Iiro Lindborg, Rolls-Royce general manager of remote and autonomous operations, says: “The intelligence awareness system forms part of our ongoing development of autonomous ships, but we decided to make the technology available today as it offers real benefits to the existing shipping environment. It is undoubtedly one of the most significant advances made to date in terms of ship navigation safety. It provides bridge personnel with a much greater understanding of the ship’s surroundings.”

Rolls-Royce’s autodocking system automates the first and last phases of crossings, with various sensors that assess proximity to harbour structures

The pros and cons of autonomous shipping technology 

Get it right and there are certainly benefits ahead for the industry. Isolated islands could be served, inhospitable routes navigated and remote areas accessed, much of it with diminished risk to seafarers.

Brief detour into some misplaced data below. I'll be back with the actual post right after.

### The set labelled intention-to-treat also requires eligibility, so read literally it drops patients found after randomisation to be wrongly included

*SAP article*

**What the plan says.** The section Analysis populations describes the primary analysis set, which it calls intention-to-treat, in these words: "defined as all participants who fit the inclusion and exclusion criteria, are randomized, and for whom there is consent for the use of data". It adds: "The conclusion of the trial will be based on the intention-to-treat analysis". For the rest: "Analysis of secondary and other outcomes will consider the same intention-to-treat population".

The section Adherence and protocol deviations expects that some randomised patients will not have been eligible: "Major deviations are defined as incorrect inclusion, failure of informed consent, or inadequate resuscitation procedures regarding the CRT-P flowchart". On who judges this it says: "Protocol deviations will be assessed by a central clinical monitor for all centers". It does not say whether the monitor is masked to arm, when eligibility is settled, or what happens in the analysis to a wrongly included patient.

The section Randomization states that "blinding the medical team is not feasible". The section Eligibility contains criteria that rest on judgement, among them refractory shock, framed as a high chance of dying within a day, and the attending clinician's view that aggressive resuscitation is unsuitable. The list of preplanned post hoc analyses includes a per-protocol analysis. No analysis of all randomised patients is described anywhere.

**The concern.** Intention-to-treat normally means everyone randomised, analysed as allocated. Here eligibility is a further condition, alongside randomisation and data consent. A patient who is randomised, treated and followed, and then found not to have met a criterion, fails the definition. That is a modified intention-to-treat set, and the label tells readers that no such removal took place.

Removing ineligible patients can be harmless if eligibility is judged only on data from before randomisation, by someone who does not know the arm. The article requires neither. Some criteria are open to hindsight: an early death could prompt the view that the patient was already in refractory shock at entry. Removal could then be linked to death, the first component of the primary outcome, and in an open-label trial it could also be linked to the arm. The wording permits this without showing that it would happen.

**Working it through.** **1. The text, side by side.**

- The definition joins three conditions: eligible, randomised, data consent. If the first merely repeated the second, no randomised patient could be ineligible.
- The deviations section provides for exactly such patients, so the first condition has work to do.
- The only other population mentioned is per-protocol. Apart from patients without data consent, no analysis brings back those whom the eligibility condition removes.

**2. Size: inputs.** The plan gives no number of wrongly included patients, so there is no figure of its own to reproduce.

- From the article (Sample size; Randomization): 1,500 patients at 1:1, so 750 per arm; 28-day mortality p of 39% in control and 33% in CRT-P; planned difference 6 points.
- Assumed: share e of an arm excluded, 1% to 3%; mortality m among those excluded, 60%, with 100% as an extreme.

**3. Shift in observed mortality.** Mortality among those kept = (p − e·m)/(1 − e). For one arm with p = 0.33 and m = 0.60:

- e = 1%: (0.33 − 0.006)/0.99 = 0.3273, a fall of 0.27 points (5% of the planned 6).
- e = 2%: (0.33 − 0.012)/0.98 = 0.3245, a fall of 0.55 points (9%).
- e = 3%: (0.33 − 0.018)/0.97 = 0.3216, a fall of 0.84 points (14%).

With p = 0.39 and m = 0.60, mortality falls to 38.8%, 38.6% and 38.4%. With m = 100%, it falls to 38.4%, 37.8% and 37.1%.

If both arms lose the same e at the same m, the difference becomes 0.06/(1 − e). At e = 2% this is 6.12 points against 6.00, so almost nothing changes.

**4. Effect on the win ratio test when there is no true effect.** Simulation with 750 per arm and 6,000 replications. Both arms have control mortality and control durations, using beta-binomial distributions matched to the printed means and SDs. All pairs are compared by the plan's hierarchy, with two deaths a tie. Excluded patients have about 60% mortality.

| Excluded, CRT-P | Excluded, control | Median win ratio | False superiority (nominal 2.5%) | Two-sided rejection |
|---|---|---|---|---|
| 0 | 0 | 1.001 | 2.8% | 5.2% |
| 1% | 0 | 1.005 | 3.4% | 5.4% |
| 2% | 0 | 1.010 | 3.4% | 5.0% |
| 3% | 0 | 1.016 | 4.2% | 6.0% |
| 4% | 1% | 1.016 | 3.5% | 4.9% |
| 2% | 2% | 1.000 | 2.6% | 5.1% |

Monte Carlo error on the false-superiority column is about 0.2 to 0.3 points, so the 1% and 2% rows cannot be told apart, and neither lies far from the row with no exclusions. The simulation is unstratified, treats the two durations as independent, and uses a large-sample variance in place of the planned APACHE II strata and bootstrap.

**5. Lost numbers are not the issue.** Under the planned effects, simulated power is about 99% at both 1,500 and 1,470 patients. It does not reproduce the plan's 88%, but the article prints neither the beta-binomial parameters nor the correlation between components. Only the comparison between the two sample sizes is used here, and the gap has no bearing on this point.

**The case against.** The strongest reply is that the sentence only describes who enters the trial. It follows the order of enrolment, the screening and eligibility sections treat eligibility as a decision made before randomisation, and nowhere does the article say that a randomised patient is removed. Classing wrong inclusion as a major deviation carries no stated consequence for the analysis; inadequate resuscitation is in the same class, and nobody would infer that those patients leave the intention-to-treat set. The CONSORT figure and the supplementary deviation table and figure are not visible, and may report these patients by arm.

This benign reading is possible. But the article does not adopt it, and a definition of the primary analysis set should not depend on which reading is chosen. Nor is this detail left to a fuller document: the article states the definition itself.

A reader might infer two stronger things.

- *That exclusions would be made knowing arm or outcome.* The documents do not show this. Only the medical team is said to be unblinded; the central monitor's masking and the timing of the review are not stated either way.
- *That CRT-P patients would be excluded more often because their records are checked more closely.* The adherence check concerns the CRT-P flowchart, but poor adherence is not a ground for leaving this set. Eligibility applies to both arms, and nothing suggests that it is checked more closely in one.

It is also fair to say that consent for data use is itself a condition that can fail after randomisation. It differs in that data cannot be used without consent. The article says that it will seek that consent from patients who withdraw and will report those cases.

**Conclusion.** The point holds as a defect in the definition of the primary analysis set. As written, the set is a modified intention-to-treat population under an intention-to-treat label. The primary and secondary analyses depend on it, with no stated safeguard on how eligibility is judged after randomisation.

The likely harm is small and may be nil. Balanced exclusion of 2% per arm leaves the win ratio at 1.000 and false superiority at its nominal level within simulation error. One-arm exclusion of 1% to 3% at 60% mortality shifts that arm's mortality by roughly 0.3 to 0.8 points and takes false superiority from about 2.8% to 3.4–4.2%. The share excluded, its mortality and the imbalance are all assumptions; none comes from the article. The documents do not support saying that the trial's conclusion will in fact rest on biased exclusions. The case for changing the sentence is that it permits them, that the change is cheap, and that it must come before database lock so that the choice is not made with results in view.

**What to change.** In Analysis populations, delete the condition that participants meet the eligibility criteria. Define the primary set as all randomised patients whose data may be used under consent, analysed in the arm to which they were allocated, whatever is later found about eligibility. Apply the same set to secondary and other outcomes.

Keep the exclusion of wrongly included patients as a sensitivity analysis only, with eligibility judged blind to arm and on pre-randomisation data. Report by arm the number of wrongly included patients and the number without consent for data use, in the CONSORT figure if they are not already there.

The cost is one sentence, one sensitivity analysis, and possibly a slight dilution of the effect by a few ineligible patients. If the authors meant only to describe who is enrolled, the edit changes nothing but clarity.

As 80 per cent of accidents are human error, autonomous ships offer safer solutions than crewed ships. However, risk in shipping will remain; it’s just that the risk of human error is transferred onshore to a remote control centre. Also, with opportunity comes fear, as the industry worries about autonomous shipping leading to new forms of piracy.

Autonomous shipping projects began in 2015, with the advanced autonomous waterborne applications project, backed by the Finnish government, involving key players including Rolls-Royce and FinnFerries.

In the same year, a European Union-sponsored research project, maritime unmanned navigation through intelligence in networks, was completed. Other projects and research have ensued in Norway, the UK and China.